Source of sediments and metal fractionation in two Chinese estuarine marshes

Xuyin Yuan, Ying Chen, Bing Li, Donald I. Siegel

Research output: Contribution to journalArticlepeer-review

11 Scopus citations


The Changjiang and the Jiulong Estuaries, located in eastern and southeastern China, respectively, have different geomorphologic and tidal processes as well as anthropogenic development in their associated watersheds. Sediments in the Changjiang estuary mostly consist of SiO2, CaO and MgO (mean percentages of 63.9, 4.34 and 2.35%), whereas sediments from the Jiulong estuary mostly consist of Al2O3, Fe2O3 and organic matter (mean percentages 19.2, 6.82 and 4.14%). The Jiulong estuarine sediments contain more than twice the concentrations of Pb, Zn, Cu, than those from the Changjiang estuary. In the Jiulong estuary, these heavy metals are associated with carbonates and organic matter, whereas in the Changjiang estuary, they are associated with residual fractions or clay. Sediments from the Changjiang estuary, mostly sediments with little organic matter, do not efficiently sequester anthropogenic-derived trace metals. In contrast, sediments from the Jiulong estuary consist of a mixture of fluvial and marine matter which can sequester heavy metals contributed by larger landscapes with industrial and municipal wastewater.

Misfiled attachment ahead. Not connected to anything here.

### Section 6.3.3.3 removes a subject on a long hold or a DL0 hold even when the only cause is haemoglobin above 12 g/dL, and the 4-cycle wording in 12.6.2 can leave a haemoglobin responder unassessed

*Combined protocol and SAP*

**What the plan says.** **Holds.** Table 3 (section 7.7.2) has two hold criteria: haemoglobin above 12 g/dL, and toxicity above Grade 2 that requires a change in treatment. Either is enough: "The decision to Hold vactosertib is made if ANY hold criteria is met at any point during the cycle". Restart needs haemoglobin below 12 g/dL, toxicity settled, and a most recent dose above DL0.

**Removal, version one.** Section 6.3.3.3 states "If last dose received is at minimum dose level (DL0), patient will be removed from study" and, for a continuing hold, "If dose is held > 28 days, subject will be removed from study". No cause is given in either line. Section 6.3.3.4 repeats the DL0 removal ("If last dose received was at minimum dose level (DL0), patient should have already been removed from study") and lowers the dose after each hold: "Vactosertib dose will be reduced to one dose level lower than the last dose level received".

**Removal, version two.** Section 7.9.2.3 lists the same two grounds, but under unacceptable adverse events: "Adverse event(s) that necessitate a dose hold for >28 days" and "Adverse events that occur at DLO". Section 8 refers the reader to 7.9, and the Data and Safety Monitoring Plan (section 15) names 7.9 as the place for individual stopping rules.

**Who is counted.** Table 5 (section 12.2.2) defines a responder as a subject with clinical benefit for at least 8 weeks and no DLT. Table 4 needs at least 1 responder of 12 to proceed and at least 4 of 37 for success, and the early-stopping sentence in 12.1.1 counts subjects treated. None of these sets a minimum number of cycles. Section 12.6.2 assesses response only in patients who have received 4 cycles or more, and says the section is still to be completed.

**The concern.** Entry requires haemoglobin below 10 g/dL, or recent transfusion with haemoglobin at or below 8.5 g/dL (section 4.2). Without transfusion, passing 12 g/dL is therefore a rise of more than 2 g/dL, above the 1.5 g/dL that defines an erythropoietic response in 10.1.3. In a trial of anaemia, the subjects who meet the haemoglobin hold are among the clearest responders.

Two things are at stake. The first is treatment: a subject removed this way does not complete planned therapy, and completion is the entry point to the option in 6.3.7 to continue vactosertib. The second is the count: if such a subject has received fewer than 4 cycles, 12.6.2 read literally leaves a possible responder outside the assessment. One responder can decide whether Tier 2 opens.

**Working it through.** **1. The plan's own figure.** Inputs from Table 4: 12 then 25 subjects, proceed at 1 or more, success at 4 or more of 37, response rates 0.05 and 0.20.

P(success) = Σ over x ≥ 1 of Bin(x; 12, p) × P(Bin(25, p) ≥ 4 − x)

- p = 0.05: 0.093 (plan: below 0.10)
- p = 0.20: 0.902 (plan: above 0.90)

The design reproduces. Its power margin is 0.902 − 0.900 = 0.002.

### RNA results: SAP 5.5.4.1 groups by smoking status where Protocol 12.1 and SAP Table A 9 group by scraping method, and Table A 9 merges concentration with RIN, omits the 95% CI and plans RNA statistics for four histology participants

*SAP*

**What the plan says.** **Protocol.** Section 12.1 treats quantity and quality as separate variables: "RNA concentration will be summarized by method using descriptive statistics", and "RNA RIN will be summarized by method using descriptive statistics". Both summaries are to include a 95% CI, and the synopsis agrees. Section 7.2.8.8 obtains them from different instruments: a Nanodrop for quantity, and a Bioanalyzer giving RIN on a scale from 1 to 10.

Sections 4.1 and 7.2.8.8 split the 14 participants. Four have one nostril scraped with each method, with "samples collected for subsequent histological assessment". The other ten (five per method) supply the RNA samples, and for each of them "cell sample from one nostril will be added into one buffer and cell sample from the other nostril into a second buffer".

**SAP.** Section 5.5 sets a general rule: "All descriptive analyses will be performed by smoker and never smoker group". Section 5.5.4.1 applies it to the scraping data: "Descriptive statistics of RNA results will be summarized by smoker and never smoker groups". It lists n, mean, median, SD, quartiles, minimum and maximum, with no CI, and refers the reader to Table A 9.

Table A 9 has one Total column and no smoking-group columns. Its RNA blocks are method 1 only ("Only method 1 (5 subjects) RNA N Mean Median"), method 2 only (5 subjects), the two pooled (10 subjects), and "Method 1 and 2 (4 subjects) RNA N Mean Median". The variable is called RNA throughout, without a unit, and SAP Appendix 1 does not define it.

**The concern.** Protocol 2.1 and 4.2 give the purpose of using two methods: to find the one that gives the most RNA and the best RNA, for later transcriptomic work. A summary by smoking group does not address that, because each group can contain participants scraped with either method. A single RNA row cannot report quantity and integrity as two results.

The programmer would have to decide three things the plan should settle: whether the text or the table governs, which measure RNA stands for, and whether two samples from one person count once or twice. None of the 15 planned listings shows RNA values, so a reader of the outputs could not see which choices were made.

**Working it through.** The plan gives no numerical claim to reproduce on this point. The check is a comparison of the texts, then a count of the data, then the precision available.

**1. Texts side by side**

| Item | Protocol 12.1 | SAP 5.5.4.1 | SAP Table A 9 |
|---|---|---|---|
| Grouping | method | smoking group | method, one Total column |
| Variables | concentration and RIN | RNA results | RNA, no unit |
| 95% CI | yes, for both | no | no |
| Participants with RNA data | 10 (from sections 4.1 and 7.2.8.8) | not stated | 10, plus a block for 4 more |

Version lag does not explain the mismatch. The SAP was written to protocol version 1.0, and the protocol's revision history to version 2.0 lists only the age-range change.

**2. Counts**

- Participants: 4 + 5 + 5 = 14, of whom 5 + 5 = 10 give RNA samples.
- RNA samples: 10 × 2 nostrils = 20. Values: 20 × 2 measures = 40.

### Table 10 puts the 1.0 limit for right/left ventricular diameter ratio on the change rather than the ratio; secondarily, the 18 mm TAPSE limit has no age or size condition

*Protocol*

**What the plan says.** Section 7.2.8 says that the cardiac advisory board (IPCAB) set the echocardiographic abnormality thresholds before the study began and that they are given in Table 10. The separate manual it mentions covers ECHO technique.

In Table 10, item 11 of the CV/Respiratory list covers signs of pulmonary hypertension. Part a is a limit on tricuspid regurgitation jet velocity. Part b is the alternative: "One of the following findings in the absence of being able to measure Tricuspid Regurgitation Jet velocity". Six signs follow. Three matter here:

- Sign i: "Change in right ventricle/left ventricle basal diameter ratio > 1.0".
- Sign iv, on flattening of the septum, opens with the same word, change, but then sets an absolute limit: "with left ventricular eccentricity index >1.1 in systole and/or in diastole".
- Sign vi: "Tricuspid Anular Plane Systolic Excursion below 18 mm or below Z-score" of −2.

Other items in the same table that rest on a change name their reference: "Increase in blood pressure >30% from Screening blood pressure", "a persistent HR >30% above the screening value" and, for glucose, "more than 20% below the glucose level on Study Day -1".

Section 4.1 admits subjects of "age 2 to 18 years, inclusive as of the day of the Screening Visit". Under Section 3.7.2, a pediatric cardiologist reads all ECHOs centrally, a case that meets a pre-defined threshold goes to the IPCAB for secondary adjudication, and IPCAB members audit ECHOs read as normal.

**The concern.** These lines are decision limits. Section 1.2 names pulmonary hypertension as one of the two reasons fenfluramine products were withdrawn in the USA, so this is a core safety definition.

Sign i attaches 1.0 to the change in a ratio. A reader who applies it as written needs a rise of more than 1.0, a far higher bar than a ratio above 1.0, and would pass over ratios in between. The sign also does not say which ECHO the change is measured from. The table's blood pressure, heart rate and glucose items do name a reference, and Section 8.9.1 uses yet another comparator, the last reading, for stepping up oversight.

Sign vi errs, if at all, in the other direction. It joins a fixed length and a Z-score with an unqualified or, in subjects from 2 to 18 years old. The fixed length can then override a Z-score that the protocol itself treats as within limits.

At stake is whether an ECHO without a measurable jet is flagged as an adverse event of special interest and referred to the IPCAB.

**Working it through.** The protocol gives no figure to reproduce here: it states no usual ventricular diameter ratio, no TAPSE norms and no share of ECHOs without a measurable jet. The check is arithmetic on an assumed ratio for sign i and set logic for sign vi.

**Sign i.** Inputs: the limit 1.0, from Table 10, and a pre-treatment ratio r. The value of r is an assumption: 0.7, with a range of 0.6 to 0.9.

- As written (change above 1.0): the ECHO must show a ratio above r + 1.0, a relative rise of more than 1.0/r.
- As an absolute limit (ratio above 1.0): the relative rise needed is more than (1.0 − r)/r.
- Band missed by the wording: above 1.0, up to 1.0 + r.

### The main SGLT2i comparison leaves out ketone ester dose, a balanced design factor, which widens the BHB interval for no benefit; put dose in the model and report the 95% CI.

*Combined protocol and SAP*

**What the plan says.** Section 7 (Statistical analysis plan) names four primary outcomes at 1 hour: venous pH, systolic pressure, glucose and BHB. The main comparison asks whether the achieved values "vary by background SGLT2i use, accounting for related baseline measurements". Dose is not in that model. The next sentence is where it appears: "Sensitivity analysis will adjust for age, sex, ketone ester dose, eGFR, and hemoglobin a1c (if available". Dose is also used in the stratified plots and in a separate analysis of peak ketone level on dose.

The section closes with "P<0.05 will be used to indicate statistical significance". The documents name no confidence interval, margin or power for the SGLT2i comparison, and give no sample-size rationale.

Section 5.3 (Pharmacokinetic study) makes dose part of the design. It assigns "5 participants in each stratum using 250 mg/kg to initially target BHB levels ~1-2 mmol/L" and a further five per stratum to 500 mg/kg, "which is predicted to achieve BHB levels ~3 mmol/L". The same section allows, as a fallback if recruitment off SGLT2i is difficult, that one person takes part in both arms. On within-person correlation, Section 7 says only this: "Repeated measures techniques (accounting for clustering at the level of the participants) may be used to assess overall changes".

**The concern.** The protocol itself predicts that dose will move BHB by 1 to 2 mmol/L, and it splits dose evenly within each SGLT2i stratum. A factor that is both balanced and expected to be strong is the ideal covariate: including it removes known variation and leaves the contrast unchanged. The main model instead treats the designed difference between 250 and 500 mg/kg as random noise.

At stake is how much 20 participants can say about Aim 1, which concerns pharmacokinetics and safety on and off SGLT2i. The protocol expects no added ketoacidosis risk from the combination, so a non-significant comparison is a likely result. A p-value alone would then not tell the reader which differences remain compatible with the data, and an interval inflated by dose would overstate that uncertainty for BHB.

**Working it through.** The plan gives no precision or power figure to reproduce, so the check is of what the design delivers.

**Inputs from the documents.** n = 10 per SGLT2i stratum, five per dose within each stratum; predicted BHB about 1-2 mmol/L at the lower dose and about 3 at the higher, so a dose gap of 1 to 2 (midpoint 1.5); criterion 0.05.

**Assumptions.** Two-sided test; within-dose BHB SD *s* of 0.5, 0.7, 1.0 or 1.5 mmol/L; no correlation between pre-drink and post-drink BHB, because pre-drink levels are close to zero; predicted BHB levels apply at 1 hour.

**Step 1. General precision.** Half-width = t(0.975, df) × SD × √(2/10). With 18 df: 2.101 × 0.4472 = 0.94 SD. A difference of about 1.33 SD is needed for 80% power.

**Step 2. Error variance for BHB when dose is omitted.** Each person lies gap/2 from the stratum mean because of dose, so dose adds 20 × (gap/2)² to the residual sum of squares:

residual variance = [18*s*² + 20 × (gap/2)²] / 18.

Original languageEnglish (US)
Pages (from-to)1535-1544
Number of pages10
JournalEnvironmental Earth Sciences
Issue number7
StatePublished - Jun 2010


  • Changjiang estuary
  • Jiulong estuary
  • Marsh
  • Metal fractionation
  • Sediment

ASJC Scopus subject areas

  • Global and Planetary Change
  • Environmental Chemistry
  • Water Science and Technology
  • Soil Science
  • Pollution
  • Geology
  • Earth-Surface Processes


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